Art Spiegelman has almost single-handedly brought comic books out of the toy closet and onto the literature shelves. In 1992, he won the Pulitzer Prize for his masterful Holocaust narrative Maus— which portrayed Jews as mice and Nazis as cats. Maus II continued the remarkable story of his parents’ survival of the Nazi regime and their lives later in America. His comics are best known for their shifting graphic styles, their formal complexity, and controversial content. In his lecture, “What the %@&*! Happened to Comics?” Spiegelman takes his audience on a chronological tour of the evolution of comics, all the while explaining the value of this medium and why it should not be ignored. He believes that in our post-literate culture the importance of the comic is on the rise, for "comics echo the way the brain works. People think in iconographic images, not in holograms, and people think in bursts of language, not in paragraphs.”
Having rejected his parents’ aspirations for him to become a dentist, Art Spiegelman studied cartooning in high school and began drawing professionally at age 16. He went on to study art and philosophy at Harpur College before becoming part of the underground comix subculture of the 60s and 70s. As creative consultant for Topps Bubble Gum Co. from 1965-1987, Spiegelman created Wacky Packages, Garbage Pail Kids, and other novelty items, and taught history and aesthetics of comics at the School for Visual Arts in New York from 1979-1986. In 2007 he was a Heyman Fellow of the Humanities at Columbia University where he taught a Masters of the Comics seminar.
In 1980, Spiegelman co-founded RAW, the acclaimed avant-garde comics magazine, with his wife, Françoise Mouly—Maus was originally serialized in the pages of RAW. He and Mouly also co-edited Little Lit, a series of three comics anthologies for children published by HarperCollins ("Comics-They're not just for Grown-ups Anymore") and Big Fat Little Lit, collecting the three comics into one volume. He and Mouly started Toon Books, publishing easy to read comics for children. They co-edited the anthology A Toon Treasury of Classic Children’s Comics published by Harry N. Abrams.
Spiegelman's 1978 anthology, Breakdowns includes an autobiographical comix-format introduction almost as long as the book itself, entitled Portrait of the Artist as a Young %@&*!. McSweeney’s has published a collection of three of his sketchbooks entitled Be a Nose. His work has been published in many periodicals, including The New Yorker, where he was a staff artist and writer from 1993-2003. He also illustrated the 1928 lost classic, The Wild Party, by Joseph Moncure March.
In 2004 he completed a two-year cycle of broadsheet-sized color comics pages, In the Shadow of No Towers, first published in a number of European newspapers and magazines including Die Zeit and The London Review of Books. A book version of these highly political works was published by Pantheon in the United States, appeared on many national bestseller lists, and was selected by The New York Times Book Review as one of the 100 Notable Books of 2004.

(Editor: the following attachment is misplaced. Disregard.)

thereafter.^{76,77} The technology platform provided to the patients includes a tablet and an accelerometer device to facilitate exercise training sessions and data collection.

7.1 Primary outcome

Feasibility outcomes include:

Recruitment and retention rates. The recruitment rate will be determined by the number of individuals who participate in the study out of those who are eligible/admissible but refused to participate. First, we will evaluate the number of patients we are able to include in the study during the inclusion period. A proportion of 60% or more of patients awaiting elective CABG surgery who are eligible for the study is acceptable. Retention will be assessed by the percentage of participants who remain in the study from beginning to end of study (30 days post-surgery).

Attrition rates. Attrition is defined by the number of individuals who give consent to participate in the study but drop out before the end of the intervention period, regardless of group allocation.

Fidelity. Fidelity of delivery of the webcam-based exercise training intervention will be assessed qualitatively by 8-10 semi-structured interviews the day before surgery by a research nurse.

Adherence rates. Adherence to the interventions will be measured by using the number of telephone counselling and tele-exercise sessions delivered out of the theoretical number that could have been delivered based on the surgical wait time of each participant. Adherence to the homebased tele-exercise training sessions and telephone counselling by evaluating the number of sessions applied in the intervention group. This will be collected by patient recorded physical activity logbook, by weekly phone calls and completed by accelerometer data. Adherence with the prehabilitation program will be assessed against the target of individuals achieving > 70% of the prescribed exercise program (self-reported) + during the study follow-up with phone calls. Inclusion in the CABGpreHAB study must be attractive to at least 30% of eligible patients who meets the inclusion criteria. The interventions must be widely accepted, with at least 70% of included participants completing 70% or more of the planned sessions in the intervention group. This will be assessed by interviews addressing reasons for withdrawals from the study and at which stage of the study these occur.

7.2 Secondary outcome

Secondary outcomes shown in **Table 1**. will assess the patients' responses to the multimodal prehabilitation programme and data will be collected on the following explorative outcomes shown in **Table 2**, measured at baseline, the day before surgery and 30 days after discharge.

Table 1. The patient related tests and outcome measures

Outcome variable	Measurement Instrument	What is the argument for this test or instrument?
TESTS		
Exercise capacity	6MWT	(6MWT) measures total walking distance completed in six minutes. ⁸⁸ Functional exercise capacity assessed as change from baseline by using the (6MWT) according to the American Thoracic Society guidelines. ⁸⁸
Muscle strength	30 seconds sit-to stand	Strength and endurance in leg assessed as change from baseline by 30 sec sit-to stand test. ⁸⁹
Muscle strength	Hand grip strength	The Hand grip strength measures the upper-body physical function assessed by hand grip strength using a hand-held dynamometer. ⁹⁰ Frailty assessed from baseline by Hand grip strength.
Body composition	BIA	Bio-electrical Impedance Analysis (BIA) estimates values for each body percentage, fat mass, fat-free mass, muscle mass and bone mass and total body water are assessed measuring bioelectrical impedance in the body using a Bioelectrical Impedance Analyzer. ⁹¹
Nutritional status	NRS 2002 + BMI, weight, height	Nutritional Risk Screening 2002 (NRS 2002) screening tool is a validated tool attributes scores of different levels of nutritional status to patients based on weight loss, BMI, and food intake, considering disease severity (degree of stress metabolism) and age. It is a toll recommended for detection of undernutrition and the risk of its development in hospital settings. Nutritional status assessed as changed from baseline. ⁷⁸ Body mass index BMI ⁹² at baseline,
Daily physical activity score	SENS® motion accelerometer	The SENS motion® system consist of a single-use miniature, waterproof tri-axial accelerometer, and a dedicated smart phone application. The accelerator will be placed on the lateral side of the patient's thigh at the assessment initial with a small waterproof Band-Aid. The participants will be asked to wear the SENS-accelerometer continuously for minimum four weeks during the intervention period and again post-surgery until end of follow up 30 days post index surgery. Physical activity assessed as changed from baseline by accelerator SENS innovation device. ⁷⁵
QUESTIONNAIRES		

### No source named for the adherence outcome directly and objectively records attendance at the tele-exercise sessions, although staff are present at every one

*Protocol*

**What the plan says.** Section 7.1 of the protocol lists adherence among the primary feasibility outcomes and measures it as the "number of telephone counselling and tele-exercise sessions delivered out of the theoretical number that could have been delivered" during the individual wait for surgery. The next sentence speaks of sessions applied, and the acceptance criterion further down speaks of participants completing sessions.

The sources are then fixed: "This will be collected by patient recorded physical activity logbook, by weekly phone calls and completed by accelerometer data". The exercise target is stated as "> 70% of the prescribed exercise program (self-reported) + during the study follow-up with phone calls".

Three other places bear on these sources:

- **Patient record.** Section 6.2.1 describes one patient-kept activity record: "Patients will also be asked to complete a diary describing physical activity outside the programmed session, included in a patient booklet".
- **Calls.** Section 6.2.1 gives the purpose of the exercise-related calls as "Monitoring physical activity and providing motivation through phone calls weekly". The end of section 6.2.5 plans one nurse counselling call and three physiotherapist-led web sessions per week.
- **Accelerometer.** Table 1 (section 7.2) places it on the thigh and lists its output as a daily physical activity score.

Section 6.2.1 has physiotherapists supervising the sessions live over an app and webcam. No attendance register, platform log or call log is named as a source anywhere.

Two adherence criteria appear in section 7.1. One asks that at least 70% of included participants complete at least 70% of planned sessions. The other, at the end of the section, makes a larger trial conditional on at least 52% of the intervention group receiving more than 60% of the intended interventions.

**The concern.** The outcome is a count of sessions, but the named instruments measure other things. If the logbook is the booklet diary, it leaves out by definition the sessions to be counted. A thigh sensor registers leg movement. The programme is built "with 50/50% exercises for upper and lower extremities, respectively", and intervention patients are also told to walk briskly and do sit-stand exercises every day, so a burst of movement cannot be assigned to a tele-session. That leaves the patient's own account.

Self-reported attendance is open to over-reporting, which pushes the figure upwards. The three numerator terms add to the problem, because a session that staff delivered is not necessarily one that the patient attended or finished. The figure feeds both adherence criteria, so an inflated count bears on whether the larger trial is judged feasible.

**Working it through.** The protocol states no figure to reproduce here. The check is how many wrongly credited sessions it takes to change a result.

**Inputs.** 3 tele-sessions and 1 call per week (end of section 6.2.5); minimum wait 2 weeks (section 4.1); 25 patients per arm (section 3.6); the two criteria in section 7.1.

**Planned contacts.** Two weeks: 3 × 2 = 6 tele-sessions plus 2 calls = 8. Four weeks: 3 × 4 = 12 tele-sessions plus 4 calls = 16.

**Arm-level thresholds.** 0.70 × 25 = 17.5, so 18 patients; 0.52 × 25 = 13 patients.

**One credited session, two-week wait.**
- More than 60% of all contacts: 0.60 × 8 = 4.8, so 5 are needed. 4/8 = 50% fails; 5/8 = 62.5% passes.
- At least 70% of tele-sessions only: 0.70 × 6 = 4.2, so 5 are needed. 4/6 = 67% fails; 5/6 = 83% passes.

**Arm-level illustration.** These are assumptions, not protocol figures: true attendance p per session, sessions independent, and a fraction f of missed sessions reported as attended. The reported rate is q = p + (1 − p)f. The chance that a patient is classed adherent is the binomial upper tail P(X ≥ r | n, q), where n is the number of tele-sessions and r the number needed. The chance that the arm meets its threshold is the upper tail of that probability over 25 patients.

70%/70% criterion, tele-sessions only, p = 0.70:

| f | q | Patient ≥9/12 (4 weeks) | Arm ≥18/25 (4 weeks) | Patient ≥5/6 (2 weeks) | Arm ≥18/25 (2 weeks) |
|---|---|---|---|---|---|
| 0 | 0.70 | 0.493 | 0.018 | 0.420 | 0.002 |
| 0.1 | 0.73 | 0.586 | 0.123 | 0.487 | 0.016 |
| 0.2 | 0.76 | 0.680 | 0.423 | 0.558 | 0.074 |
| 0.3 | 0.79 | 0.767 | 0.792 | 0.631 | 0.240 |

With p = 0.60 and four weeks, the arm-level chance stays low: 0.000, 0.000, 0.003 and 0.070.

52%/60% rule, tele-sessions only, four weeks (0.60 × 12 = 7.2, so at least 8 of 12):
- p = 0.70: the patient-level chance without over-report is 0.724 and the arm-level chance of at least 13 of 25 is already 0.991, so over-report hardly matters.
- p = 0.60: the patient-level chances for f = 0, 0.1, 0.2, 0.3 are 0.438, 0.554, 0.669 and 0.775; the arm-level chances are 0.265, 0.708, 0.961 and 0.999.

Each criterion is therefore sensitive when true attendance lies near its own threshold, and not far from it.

In 2009 Maus was chosen by the Young Adult Library Association as one of its recommended titles for all students. In fall 2011, Pantheon published Meta Maus, a companion to The Complete Maus – it is the story of why he wrote Maus, why he chose mice, cats, frogs, and pigs, and how he got his father to open up (the new book includes a DVD of the transcripts of Art’s interviews with his father; it is not a graphic novel, but it is populated with illustrations, photos and other images). MetaMaus has been awarded the 2011 National Jewish Book Award in the Biography, Autobiography, and Memoir category. In 2020 the New York Public Library voted Maus: A Survivor's Tale one of the 125 most important books of the last 125 years.
Spiegelman’s project, WORDLESS!, a multimedia look at the history of the graphic novel, had its world premiere at the Sydney Opera House in October 2013 and its US premiere at the Brooklyn Academy of Music in January 2014. In 2015 he collaborated with renowned French artist JR on The Ghosts of Ellis Island. Spiegelman has also edited a book about the artist Si Lewen titled Si Lewen’s Parade: An Artist’s Odyssey. He illustrated the limited edition Street Cop in collaboration with Robert Coover (Isolarri, April 2021).
A major exhibition of his work was arranged by Los Angeles Museum of Contemporary Art, as part of the "15 Masters of 20th Century Comics" exhibit (November 2005). In 2005, Art Spiegelman was named one of Time Magazine’s 100 Most Influential People and in 2006 he was named to the Art Director’s Club Hall of Fame. He was made an Officier de l’Ordre des Arts et des Lettres in France in 2007 and—the American equivalent—played himself on an episode of “The Simpsons” in 2008. In 2011, Art Spiegelman won the Grand Prix at the Angoulême International Comics Festival, marking only the third time an American has received the honor (the other two were Will Eisner and Robert Crumb). The honor also included a retrospective exhibition of his artwork, shown in the Pompidou Center and travelling to the Ludwig Museum in Cologne, the Vancouver Art Gallery, the Jewish Museum in NYC, and the last stop at the AGO Art Gallery of Ontario. The accompanying book is CO-MIX: A Retrospective of Comics, Graphics, and Scraps. In 2015 he was elected a member of the American Academy of Arts and Letters. In 2018 he received the Edward MacDowell Medal, the first-ever given in comic art.
Photo Enno Kapitza / Agentur Focus